Ballmer’s Clippers Arena Plan Hits A Road Block

The fight is on.

The NBA’s Los Angeles Clippers on court season is over but the next game, one with far reaching ramifications is coming on September 24. That is when Steve Ballmer’s lawyers will be in court in an effort to get the Clippers’ owners’ plan to build an arena in Inglewood approved. The Uplift Inglewood Coalition isn’t very thrilled that Ballmer wants to put an arena near the NFL stadium being built in Inglewood to house the Rams and Chargers. The Uplift Inglewood Group thinks that the city of Inglewood and Ballmer’s Murphy Bowl violated California’s Surplus Land Act. The law states that public bodies must grant first priority to affordable housing development when selling public land. In June 2017, the Ballmer controlled company Murphy’s Bowl and the city of Inglewood reached an agreement which allowed Murphy Bowl to develop property on 22 acres of city owned land. Additionally, New York Knicks owner James Dolan doesn’t want Ballmer’s building approved because he owns the Lakers/Kings old home, the Forum, and uses it for concerts. Dolan is suing to keep Ballmer out of the neighborhood but his court action is against the city of Inglewood, not Ballmer, over the land that Dolan thought would be used for a technology center, instead Ballmer wants the mostly vacant lot and his Clippers arena would be competition for Dolan’s concerts.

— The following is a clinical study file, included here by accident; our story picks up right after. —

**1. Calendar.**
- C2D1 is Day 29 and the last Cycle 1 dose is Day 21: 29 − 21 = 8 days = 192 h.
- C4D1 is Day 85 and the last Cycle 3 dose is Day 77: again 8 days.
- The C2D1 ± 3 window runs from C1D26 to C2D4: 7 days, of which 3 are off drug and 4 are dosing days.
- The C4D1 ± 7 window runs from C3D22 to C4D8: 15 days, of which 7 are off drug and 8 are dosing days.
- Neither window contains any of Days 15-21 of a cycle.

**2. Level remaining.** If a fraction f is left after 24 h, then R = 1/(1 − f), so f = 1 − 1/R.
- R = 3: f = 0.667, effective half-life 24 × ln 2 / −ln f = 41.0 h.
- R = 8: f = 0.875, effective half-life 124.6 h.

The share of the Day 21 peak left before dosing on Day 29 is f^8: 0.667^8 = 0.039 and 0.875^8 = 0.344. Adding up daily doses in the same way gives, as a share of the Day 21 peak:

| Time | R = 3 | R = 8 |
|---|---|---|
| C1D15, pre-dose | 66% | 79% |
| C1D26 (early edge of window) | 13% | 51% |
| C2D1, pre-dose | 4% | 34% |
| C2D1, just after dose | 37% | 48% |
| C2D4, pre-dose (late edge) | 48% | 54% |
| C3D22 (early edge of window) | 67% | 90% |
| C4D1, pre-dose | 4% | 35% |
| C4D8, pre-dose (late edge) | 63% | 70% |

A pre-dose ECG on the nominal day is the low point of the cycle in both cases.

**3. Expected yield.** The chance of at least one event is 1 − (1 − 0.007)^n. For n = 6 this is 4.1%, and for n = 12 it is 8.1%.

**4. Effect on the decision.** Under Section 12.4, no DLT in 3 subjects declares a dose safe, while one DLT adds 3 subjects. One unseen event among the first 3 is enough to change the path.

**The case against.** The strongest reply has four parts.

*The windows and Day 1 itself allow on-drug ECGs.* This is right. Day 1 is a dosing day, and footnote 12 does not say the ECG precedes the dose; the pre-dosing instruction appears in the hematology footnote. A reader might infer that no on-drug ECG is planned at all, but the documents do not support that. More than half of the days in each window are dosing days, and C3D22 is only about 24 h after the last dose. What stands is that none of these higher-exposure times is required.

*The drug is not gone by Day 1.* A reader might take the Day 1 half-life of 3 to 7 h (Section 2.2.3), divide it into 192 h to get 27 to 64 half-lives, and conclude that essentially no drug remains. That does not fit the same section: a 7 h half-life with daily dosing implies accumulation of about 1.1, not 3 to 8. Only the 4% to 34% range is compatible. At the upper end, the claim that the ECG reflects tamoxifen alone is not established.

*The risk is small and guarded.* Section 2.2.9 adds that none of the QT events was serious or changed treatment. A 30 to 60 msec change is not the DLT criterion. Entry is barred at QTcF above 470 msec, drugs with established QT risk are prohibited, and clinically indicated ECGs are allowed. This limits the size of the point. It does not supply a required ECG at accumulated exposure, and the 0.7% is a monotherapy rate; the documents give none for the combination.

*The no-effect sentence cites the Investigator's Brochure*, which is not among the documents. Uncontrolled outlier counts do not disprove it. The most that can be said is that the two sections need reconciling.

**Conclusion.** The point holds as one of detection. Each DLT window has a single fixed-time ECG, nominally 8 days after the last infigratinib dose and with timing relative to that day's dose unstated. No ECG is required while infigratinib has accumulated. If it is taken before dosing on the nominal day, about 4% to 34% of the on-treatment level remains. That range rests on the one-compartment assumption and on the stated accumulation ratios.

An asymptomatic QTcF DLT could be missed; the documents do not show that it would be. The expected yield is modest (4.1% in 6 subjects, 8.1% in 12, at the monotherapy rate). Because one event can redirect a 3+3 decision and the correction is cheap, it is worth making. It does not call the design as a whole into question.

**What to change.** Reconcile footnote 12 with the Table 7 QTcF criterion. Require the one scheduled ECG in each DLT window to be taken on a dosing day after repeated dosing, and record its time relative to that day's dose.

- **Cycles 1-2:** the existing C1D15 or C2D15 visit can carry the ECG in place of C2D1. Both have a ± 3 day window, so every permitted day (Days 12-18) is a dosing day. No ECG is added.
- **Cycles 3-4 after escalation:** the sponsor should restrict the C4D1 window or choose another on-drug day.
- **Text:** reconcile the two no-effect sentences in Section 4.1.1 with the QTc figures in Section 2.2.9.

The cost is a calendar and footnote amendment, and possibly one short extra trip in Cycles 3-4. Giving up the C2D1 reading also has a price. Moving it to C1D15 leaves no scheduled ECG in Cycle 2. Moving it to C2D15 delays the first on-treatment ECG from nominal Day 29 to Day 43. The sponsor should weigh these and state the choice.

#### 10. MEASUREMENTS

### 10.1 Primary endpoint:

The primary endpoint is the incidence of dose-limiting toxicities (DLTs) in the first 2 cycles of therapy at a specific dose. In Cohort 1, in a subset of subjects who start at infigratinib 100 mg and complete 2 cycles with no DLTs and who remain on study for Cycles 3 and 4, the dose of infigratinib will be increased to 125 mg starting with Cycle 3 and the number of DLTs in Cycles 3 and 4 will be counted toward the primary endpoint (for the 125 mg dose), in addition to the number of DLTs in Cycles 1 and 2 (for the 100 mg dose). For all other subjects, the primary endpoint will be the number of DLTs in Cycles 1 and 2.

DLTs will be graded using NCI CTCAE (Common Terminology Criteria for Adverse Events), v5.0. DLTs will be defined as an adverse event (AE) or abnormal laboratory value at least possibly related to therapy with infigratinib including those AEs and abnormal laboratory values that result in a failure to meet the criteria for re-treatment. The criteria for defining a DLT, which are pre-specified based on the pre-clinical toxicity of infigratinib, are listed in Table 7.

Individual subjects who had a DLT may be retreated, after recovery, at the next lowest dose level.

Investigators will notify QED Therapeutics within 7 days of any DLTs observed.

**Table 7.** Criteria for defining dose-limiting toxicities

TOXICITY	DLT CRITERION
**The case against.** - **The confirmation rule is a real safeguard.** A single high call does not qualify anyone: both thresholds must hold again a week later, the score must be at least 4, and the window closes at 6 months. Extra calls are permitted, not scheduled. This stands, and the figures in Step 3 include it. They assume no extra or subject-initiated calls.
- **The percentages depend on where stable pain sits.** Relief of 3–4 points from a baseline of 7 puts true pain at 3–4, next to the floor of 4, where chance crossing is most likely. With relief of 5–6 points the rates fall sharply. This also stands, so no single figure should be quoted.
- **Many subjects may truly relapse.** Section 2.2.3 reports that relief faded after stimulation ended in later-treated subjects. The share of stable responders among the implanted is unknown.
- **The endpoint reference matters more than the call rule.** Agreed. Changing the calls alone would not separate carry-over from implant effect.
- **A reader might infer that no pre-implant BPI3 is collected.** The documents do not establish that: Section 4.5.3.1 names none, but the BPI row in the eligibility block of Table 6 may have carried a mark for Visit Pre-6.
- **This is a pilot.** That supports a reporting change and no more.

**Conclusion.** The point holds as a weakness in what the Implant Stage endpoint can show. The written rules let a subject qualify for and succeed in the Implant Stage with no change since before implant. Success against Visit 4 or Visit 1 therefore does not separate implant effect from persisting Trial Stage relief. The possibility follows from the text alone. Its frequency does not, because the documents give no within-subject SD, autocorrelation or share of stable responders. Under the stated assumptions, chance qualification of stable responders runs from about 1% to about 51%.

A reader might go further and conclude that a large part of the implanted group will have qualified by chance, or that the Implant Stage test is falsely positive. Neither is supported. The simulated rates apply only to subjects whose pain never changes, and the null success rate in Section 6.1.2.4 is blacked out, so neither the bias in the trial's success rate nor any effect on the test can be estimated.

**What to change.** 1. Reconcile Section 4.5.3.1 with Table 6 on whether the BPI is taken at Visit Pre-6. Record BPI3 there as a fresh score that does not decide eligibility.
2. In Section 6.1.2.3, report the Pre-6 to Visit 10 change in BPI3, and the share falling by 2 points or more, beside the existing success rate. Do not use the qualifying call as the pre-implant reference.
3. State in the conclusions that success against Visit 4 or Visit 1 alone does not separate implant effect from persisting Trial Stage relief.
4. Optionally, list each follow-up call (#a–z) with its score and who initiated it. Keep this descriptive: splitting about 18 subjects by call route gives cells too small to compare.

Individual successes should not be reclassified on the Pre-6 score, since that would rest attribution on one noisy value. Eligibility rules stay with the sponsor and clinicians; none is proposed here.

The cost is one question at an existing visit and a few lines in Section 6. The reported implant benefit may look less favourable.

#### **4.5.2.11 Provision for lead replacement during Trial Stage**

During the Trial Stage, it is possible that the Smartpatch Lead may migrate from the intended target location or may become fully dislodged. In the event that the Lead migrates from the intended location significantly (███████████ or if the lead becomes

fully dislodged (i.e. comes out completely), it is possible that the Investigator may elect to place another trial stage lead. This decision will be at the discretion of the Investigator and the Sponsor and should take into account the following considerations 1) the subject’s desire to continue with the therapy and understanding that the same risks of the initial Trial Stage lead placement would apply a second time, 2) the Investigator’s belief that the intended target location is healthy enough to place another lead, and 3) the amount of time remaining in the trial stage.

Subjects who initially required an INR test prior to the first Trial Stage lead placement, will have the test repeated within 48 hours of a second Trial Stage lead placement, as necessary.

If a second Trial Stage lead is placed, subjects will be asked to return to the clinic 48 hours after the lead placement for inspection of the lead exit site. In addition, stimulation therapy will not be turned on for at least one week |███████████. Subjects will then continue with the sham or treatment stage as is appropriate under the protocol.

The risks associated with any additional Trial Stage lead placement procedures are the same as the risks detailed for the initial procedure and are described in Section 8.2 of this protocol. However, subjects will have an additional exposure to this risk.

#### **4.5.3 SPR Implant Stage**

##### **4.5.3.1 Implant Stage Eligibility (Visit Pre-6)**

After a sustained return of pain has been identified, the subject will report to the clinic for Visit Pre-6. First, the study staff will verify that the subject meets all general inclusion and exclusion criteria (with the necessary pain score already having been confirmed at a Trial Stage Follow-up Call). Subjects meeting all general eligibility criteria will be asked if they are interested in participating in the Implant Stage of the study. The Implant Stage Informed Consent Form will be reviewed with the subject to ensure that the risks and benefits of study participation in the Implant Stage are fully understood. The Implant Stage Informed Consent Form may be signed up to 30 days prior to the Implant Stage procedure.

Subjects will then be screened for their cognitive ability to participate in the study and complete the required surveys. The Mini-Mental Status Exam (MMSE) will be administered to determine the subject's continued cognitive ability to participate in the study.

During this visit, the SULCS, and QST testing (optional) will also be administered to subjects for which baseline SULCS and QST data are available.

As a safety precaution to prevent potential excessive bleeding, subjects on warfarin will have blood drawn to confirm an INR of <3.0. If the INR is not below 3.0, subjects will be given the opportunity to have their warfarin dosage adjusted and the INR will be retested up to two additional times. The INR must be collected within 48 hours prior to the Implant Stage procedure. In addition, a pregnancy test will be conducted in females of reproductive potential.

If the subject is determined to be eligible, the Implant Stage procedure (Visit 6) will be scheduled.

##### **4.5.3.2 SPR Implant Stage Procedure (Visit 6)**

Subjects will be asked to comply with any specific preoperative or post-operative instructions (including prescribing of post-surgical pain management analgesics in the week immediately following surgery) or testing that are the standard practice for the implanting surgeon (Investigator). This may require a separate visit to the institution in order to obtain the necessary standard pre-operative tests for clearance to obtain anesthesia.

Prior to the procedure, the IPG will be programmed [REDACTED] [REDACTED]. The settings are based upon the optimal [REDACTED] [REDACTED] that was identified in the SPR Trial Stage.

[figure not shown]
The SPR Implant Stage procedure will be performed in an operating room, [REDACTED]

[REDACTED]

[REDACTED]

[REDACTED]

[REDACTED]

Ballmer also wants a parking lot, a practice facility, team offices, shops, and an outdoor plaza with basketball courts. People living on the property near the proposed arena village are concerned they will be evicted from the area.  Landlords have begun to raise rents in the anticipation of an NFL stadium and Ballmer’s arena opening in the neighborhood. Ballmer’s lease at the downtown Los Angeles arena ends in five years. He wanted to be in the arena by 2024. The clock has been stopped by a lawsuit.